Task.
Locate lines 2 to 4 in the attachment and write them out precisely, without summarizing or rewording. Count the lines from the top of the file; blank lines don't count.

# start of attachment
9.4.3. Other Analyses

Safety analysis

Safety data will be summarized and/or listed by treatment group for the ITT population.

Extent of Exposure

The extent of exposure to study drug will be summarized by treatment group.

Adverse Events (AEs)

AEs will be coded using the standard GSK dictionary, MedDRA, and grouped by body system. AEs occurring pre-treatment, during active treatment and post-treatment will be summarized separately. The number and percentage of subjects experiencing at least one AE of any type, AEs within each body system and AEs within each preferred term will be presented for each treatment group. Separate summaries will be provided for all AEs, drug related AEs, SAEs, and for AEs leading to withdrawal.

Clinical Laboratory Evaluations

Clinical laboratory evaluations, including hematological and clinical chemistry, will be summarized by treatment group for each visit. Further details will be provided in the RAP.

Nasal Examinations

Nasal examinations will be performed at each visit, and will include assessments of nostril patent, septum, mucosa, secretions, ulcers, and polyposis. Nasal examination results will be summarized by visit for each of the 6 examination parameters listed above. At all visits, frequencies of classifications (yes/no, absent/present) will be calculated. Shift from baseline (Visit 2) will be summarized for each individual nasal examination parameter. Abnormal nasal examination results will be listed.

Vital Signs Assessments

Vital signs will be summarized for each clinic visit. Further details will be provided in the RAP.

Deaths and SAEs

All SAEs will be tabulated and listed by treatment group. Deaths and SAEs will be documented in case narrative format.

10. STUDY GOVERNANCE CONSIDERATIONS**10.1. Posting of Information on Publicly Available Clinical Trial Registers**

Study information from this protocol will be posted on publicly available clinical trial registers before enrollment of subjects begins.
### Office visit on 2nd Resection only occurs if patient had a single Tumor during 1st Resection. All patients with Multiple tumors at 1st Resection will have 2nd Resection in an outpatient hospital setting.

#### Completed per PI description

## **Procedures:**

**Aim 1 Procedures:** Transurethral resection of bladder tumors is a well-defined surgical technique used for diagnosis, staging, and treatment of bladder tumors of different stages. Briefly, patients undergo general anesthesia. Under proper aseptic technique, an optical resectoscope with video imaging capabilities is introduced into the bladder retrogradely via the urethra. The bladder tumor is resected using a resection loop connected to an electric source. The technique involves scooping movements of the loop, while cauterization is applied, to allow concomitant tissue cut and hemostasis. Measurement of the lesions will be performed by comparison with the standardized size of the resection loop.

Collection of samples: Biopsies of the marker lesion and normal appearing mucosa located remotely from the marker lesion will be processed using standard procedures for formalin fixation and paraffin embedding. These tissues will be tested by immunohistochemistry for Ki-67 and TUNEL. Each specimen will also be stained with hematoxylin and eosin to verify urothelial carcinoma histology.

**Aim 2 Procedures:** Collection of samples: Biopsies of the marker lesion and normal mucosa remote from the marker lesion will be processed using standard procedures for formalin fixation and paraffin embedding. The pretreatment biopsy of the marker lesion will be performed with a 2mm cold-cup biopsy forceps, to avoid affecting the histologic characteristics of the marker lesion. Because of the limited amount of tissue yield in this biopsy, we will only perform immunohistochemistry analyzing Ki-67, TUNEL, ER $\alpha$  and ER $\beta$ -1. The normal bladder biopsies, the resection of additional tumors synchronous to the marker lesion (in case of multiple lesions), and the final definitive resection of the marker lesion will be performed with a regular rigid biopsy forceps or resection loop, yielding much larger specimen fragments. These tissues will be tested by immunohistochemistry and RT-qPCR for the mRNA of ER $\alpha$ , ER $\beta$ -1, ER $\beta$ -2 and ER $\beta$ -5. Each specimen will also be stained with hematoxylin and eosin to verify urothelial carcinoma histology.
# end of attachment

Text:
Safety analysis

Safety data will be summarized and/or listed by treatment group for the ITT population.

Extent of Exposure